Ticketmaster Summer in Stages

American Idiot

Music by Green Day, lyrics by Billie Joe Armstrong, book by Billie Joe Armstrong and Michael Mayer
Sell a Door
Arts Theatre

The Cast of American Idiot Credit: Darren Bell
Amelia Lily and Newton Faulkner Credit: Darren Bell
The Cast of American Idiot Credit: Darren Bell

On a stage scrawled with graffiti, three young men watch clips of the falling of the Twin Towers, and George W Bush telling us that, “either you are with us, or you are with the terrorists”

Angrily the three pick up guitars and perform the fast rousing attack on the American media in the song that gives its name to the musical American Idiot.

Can you hear the sound of hysteria... And sing along to the age of paranoia

It is a powerful opening and is followed by an almost continuous play in over one hundred minutes, of twenty-two songs including two medleys.

This is a bleak view of America in which male youth with no sense of community, and cynical about the world, drifts without purpose into drug abuse.

The story is slight but feels lifted from a stock Hollywood teen movie.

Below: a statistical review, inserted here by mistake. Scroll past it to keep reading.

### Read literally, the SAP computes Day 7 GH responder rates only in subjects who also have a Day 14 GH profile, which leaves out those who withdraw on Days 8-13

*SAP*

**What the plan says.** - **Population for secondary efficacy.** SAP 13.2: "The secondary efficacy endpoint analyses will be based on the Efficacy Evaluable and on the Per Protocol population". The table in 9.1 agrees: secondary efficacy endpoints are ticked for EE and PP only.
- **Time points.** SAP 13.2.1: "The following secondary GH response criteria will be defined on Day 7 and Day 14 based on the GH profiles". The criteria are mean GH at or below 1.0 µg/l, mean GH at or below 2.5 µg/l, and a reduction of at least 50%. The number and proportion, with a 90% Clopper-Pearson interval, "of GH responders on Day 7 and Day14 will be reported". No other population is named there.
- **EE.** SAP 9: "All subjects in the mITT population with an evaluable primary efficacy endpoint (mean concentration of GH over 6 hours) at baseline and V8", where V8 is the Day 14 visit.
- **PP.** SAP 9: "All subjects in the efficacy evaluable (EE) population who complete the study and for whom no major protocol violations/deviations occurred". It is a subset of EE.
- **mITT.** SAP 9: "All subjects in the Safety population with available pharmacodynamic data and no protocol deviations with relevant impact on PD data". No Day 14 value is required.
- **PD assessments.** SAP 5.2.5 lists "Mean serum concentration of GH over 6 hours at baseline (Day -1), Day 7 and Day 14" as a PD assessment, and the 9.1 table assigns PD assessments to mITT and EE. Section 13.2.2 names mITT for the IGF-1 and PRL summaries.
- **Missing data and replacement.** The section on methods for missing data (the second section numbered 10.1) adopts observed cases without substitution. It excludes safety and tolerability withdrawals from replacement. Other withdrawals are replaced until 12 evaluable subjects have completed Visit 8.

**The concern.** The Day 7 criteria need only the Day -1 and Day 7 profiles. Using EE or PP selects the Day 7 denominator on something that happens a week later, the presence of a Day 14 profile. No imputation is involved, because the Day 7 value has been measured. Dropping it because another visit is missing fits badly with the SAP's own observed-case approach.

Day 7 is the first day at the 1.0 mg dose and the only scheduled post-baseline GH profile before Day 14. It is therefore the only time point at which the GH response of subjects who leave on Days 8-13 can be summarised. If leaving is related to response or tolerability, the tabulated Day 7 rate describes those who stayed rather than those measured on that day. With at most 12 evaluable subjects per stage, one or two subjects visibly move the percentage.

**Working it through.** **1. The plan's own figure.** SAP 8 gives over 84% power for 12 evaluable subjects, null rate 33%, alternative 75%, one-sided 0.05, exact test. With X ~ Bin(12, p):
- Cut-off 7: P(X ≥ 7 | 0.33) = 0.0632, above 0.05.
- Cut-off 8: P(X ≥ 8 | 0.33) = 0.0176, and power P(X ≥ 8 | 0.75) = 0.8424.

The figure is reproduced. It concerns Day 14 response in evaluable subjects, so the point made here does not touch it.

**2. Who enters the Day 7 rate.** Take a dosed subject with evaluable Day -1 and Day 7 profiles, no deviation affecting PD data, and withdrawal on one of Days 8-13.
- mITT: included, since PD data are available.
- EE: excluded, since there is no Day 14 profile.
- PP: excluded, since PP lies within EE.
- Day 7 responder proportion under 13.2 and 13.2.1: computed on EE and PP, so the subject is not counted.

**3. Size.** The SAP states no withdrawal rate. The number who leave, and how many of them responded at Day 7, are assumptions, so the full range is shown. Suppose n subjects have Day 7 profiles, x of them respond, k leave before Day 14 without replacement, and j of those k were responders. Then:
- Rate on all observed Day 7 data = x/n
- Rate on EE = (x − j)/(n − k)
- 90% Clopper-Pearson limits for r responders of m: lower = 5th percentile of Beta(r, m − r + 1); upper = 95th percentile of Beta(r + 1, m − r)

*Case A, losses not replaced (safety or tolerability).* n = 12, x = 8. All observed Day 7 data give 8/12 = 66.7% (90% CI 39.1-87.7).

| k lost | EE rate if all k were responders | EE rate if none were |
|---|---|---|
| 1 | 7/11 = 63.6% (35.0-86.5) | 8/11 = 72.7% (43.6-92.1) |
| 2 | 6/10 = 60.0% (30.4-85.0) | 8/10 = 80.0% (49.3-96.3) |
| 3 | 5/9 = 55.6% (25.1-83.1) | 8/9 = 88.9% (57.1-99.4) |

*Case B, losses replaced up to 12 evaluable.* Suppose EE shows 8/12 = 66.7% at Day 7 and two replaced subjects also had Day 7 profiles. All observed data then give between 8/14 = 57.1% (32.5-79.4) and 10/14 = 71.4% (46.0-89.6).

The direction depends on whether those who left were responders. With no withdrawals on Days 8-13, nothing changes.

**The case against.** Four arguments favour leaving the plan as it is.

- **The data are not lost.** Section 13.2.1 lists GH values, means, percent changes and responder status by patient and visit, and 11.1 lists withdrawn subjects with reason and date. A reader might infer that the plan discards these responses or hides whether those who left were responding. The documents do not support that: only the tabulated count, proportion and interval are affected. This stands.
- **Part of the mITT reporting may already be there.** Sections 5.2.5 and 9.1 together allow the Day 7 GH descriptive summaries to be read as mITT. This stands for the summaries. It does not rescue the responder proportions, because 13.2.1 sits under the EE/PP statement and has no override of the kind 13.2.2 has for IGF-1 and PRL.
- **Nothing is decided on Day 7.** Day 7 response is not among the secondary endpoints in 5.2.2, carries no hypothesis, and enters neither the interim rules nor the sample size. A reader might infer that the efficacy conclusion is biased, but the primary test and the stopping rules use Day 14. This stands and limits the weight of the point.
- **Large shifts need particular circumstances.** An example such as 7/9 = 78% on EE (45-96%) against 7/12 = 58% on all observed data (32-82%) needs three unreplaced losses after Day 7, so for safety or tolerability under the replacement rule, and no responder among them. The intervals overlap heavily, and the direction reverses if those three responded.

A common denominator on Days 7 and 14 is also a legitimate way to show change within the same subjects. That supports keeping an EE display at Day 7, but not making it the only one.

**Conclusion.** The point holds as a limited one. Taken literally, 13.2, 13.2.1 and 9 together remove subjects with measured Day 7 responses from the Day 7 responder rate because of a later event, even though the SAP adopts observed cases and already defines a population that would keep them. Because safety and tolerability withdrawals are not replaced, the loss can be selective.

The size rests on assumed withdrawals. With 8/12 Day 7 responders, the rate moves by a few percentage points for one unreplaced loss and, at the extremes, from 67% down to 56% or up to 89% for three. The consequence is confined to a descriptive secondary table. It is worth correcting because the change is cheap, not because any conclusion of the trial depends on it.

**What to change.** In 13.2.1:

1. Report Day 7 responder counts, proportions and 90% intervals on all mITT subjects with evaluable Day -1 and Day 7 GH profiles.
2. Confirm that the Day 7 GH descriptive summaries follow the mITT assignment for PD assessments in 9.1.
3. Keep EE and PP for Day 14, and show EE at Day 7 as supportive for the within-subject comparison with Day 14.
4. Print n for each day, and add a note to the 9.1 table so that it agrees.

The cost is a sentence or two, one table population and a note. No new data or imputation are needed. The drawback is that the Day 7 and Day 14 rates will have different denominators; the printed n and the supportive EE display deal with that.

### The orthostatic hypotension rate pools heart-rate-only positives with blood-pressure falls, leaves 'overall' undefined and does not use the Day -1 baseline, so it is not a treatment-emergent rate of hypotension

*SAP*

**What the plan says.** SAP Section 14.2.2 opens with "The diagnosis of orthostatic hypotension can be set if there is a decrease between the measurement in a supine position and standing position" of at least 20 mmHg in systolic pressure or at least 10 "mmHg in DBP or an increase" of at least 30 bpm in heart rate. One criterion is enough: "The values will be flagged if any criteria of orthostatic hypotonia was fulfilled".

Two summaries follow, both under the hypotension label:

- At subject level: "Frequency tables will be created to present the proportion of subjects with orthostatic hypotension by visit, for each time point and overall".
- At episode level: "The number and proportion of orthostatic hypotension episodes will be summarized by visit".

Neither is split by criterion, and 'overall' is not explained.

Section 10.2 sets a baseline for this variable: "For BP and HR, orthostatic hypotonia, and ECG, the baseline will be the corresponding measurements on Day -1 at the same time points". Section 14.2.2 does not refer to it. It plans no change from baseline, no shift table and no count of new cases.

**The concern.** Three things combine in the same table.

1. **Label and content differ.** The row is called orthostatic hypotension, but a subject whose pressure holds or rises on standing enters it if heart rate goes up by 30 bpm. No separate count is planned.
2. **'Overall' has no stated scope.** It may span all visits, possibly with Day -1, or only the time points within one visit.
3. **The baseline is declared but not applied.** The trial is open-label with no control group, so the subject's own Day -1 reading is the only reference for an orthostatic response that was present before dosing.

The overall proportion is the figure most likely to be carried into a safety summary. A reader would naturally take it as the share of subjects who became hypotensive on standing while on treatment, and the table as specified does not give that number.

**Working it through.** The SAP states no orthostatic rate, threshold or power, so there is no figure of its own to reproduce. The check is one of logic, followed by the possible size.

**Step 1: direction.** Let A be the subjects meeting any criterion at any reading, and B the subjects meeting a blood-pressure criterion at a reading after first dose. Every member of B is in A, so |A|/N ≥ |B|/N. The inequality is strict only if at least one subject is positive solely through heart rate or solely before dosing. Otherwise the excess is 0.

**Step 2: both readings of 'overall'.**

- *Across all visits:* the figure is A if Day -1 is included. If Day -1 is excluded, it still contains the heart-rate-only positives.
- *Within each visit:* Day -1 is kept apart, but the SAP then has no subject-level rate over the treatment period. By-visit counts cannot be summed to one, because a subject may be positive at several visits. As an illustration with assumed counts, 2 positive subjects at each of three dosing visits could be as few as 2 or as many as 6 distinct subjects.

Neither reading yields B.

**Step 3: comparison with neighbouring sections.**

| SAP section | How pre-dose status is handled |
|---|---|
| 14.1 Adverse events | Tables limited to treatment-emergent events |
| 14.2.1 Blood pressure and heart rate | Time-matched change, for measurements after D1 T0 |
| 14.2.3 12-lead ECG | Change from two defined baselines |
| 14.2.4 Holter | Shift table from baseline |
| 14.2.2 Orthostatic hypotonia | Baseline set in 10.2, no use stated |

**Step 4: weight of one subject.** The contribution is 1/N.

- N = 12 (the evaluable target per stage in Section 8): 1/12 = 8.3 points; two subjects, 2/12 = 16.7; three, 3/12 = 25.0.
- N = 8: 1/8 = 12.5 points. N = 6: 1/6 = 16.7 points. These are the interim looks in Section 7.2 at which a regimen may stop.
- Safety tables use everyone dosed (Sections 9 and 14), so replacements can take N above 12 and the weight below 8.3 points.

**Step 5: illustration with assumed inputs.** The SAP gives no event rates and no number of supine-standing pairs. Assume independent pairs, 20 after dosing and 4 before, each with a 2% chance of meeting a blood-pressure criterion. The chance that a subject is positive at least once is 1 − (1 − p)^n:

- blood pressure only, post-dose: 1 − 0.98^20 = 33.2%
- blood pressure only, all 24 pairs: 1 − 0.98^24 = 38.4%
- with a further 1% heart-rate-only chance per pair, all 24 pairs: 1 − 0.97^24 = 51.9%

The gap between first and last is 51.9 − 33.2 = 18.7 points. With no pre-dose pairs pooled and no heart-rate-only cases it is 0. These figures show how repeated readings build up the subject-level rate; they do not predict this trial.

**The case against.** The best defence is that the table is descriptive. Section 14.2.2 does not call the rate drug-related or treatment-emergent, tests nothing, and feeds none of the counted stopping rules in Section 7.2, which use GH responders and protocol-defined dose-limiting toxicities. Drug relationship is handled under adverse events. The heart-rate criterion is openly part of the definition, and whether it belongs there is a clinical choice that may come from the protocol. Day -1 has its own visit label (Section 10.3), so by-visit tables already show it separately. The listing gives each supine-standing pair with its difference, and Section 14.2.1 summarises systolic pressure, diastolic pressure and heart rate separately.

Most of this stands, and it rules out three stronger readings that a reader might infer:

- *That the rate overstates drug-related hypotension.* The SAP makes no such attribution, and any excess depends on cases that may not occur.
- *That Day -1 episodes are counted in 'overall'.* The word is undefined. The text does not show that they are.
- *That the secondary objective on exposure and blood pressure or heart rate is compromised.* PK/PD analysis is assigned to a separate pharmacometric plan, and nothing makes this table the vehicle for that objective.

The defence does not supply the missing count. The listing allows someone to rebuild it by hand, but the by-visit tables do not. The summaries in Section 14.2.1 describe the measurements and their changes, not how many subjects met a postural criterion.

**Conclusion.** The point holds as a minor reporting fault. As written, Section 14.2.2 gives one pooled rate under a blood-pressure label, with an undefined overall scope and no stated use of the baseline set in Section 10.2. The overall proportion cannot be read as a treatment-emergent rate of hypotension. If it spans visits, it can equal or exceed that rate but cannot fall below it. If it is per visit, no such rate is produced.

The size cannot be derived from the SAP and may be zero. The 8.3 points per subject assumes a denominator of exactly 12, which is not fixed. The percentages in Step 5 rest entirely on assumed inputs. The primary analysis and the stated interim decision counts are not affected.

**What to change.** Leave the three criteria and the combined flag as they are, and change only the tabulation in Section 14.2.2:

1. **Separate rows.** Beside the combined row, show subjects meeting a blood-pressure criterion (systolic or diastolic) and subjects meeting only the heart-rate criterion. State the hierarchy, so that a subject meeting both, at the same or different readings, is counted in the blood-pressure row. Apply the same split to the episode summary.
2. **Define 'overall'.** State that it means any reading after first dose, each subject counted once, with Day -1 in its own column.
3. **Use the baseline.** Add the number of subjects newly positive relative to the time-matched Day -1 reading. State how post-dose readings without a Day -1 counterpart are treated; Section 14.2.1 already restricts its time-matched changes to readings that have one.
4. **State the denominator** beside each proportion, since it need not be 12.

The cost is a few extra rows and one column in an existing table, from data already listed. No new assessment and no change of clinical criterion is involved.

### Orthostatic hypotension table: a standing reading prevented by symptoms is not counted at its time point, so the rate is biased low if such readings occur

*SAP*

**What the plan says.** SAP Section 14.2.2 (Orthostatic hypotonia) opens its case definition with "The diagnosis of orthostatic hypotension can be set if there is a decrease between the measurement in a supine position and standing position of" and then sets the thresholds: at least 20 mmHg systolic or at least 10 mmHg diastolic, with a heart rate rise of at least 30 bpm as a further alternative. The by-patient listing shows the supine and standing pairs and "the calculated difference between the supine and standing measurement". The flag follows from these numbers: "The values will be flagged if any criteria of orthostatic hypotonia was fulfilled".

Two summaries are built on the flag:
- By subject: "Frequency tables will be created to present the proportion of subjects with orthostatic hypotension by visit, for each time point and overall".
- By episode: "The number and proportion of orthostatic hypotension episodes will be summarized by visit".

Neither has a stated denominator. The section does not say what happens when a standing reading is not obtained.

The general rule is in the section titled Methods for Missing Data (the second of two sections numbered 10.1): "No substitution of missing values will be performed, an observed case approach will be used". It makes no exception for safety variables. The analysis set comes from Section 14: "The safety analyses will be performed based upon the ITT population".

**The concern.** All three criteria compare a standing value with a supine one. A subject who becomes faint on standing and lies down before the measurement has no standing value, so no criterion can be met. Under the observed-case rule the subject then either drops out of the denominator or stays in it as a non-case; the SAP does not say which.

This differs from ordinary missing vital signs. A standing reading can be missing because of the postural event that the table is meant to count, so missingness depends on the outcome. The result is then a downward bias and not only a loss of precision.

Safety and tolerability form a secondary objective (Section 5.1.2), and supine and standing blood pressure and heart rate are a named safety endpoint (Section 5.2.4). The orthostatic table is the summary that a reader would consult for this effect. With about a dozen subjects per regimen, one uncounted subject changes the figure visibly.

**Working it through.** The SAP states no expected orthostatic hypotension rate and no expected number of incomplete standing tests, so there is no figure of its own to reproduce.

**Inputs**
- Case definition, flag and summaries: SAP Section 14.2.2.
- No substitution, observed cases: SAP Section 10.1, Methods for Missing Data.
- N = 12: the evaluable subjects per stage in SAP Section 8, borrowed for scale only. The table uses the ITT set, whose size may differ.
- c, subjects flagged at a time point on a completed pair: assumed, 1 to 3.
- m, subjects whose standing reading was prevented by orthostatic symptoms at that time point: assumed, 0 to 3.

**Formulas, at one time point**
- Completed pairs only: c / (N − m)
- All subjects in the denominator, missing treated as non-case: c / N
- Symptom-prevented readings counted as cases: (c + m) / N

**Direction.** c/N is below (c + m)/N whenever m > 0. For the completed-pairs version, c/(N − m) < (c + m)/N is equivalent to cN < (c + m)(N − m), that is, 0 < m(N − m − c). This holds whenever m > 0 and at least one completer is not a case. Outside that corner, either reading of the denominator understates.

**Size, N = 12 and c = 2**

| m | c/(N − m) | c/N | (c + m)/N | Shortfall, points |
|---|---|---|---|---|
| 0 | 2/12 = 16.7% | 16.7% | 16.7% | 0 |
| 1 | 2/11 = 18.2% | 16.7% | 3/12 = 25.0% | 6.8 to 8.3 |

The three restless friends decide to leave for the city. Will (Steve Rushton) has to drop out of the plan when he learns his girlfriend Heather (Emma Housley) is pregnant. Tunny (Alexis Gerrard) joins the army and leaves for war. Only Johnny (Newton Faulkner) lonely and depressed reaches the city. He quickly falls in love with a young woman we only ever know as Whatsername (Amelia Lily).

Both Will and Johnny are shown drifting into excessive drug taking, which breaks up their relationships. Tunny is seriously injured in the war.

However the three are finally reunited in the ‘homecoming medley’ and it looks as if they will happily settle down.

Women have a very functional role, admiring the men, having a baby, and nursing Tunny back to health. But that role is important because the men do sing about them and they are given the opportunity to sing.

Characters are very one-dimensional. The dialogue is minimal and includes some very weak jokes, one of which concerns the consequences of Johnny forgetting to shower.

Performances are energetic and effective in delivering a busy stage of movement to the almost continuous wall of sound.

Occasionally the pacing would slow to a more sentimental ballad such as "Boulevard of Broken Dreams".

Anyone who likes the Green Day album American Idiot can be reassured that the enjoyment of the music in this show will have little distraction from the safe conventional story, the slight characterisation or the tokenistic dialogue.

Reviewer: Keith Mckenna